Coeff 103

Rising sea is time to fish, high water is time to swim, low water is time to collect shells. In Brittany, where I was born, tides give rhythm to life. In many homes, the tide table is as important as the calendar. For each calendar day, the tide table provides times for low and high waters, and the tide “coefficient” (abbreviated as “coeff”). The coeff is used in France to calculate the amplitude of tides . Its value is between 20 and 120. Higher the coeff is, larger the tide amplitude is. “Les pêcheurs à pied” (the walking fishermen) wait impatiently for the days with high coeff, where they can walk far away from the shore to collect shells! During the few days of the spring tide, fishing becomes the main activity. It requires planning, doing the fishing, preparing the shells before cooking, cooking and eating them! This week-end, just now when I am writing this blog post, is such a busy time. Coeff is 103!

The amplitude of tides is the height difference between low water and high water. It varies according to the relative positions of the moon and the sun. The tide amplitude is at its maximum around new moon and full moon. This is spring tide! Spring has nothing to do with the season, but means “jump” or “rise”. The water jumps. In French, we say “grande marée” or “vives-eaux”. The tide is big, the water is living! In between new moon and full moon, the amplitude is at its minimum. This is neap tide, “mortes-eaux” in French. The water is dead.

At spring tide, we collect different kinds of shells, and also crabs and shrimps. They live in different environments. Here, on this kind of sand, you find cockles, and there, on this kind of shore, abalones. There are different fishing techniques for different shells too. Knowledge about fishing is transmitted through generations. At least it was. Today, we see less kids collecting shells except cockles that do not require any advanced fishing technique. I started fishing when I was a small kid mostly with my grand-parents and their friends, and sometimes with my parents. People usually have favourite fishing hobbies. My father liked fishing shrimps, palourde clams and abalones. Collecting all these is challenging physically. It often demands going deep in the water and requires strength. He used to fish both in summer and winter, and he also looked for shrimps at night as they are attracted by the light of torches. Women usually preferred collecting shells and all kids loved collecting razor clams! I still love it! It is so funny to look after the holes they make in the sand and to catch them with salt. It is magical!

In this blog post, I explain about fishing them, preparing them before eating and cooking them. Here are two recipes, a classic one and one with a modern touch. There is nothing that tastes as good as the shells you have collected yourself!

Collecting razor shells

You need a bucket and salt. Look at this video that shows the fishing technique. It has not professional quality, it was filmed by my husband… Language is in Norwegian, but the video is self-explanatory.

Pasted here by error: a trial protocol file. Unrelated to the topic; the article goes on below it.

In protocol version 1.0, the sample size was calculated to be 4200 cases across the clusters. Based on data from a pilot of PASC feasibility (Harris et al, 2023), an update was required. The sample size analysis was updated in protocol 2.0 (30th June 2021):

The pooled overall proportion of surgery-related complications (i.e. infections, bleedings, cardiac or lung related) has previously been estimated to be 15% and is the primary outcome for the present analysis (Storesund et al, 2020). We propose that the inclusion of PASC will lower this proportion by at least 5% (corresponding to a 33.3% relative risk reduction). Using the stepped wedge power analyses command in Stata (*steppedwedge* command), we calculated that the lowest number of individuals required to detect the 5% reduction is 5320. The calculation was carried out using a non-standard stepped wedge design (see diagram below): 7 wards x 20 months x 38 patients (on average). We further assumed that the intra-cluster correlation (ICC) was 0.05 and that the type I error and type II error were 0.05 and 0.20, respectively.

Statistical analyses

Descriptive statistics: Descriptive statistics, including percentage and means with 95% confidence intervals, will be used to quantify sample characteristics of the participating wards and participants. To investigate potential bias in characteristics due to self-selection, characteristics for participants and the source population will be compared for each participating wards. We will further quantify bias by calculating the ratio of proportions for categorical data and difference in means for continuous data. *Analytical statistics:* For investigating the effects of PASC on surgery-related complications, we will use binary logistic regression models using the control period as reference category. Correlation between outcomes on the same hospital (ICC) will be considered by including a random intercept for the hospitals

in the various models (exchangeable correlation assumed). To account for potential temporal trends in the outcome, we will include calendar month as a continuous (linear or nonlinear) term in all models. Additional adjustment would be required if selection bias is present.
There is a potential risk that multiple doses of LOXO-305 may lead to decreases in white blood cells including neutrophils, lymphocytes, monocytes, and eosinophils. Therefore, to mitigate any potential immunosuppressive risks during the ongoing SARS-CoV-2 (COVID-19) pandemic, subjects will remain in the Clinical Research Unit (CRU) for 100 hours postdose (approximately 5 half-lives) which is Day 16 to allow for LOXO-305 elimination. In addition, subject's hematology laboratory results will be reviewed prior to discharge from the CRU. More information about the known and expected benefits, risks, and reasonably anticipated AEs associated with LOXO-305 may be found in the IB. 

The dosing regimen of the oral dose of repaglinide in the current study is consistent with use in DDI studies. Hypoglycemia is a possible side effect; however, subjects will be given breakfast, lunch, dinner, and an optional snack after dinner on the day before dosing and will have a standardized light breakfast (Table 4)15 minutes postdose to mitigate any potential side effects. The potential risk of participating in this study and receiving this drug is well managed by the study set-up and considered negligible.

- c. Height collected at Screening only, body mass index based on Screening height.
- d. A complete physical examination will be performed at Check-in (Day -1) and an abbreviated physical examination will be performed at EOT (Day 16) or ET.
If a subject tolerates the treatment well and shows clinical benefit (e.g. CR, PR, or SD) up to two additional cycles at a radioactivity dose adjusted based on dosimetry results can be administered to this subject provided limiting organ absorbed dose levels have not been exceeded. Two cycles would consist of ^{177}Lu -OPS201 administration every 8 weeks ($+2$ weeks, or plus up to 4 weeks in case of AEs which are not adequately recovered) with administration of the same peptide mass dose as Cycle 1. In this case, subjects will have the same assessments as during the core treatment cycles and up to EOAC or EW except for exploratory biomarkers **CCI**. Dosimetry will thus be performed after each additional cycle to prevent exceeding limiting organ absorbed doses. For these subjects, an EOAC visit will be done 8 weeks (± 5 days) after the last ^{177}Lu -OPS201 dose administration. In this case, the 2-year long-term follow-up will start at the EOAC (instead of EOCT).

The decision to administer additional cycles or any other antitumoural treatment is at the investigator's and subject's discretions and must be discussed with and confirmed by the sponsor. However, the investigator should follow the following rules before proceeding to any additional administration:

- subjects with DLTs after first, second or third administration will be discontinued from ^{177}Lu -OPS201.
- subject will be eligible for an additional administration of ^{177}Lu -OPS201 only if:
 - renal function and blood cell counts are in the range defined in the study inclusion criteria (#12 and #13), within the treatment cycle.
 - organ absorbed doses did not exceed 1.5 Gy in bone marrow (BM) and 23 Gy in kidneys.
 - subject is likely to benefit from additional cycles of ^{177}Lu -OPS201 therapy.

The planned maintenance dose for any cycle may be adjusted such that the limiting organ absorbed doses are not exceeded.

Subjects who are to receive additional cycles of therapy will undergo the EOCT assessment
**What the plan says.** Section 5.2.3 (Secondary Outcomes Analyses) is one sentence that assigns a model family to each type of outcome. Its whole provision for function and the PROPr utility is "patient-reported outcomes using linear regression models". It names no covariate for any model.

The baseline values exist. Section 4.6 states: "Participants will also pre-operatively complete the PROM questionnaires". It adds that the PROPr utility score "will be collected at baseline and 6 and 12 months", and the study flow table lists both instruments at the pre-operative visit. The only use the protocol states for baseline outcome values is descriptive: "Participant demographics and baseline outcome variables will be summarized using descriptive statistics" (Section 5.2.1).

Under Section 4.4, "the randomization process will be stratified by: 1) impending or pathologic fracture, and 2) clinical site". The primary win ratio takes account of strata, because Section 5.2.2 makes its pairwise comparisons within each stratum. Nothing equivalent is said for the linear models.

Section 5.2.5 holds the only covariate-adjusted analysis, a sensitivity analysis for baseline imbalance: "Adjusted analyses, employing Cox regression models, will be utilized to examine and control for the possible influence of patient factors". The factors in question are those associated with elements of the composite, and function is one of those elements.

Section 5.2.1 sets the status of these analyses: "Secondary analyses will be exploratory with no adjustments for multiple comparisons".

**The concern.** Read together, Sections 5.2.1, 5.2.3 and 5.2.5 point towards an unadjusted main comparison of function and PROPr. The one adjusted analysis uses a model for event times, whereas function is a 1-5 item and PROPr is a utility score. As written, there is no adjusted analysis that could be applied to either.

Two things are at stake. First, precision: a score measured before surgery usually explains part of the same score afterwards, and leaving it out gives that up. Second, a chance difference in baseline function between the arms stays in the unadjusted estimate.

Preparation before eating

Let the shells purge about 1 day in sea water or salted water in a cool place. The shells contain sand. During purging, they empty for sand. I collect sea water at high tide on a spot facing the open sea so the water is clean. You may also salt fresh water (35 grams of salt/litre of water). Change the water several times a day, for instance morning, mid-day and evening. During summer, to keep the water cool, I add a large bottle of frozen water in the bucket containing the shells.

Before cooking them

Make sure the shells are alive. If the muscle (or tail) hangs out of the shell, touch it. If it does not retract, the clam is dead. Throw it away. The clams should be eaten not more than 2-3 days after fishing them. After 2-3 days, they tend to die rapidly.

Razor shells in a shell

This is a classic recipe. It is the recipe of my childhood.

Ingredients

  • razor shells
  • a few shallots
  • garlic
  • parsley
  • butter (salted of course!)
  • pepper, salt
  • crumbs of grilled bread

Set the shells in a dry warm pan to open them. Do not cook long to avoid them to harden. Remove the flesh from the shell.

Remove the dark pocket than can contain some sand even after purging. Some people do like to eat it either.

Cut the shells in small pieces.

Chop the shallots, a few cloves of garlic and parsley. Mix with the shells. Taste. Adjust quantities according to taste.

Set the mixture in ceramic shells or empty scallop shells. You may also use the empty razor shells if you wish. Add pieces of butter. Spread bread crumbs.

Warm the shells in a warm oven. Around 10-15 minutes at 180 degrees. Enjoy with a glass of Muscadet!

Razor clam a la plancha

This is a recipe by Patrick Cadour, food blogger, originating from the same place as myself. He newly published a book “Récits et recettes du ressac” about fishing at low tide and cooking shellfish.

Ingredients

  • small razor clams
  • tomatoes
  • parsley
  • garlic
  • mint
  • olive oil
  • pepper, salt

Select small shells that you can eat whole. Large shells may contain a little sand even after purging. Also the guts are larger.

Virgin sauce:

  • Cut two or three tomatoes.  Remove the seeds. Cut in small dices. Add good olive oil.
  • Chop finely two small cloves of garlic.
  • Chop six mint leaves.
  • Chop a small handful of parsley.
  • Mix all together. Be careful with mint. Its flavor is dominating.
  • Pepper.
  • Salt just before eating to avoid softening the tomatoes.

Place the shells on a warm plancha. Grill until the shells open and the flesh comes off the shells. Do not grill too long, otherwise the flesh shrinks and hardens.

Serve immediately with sauce.

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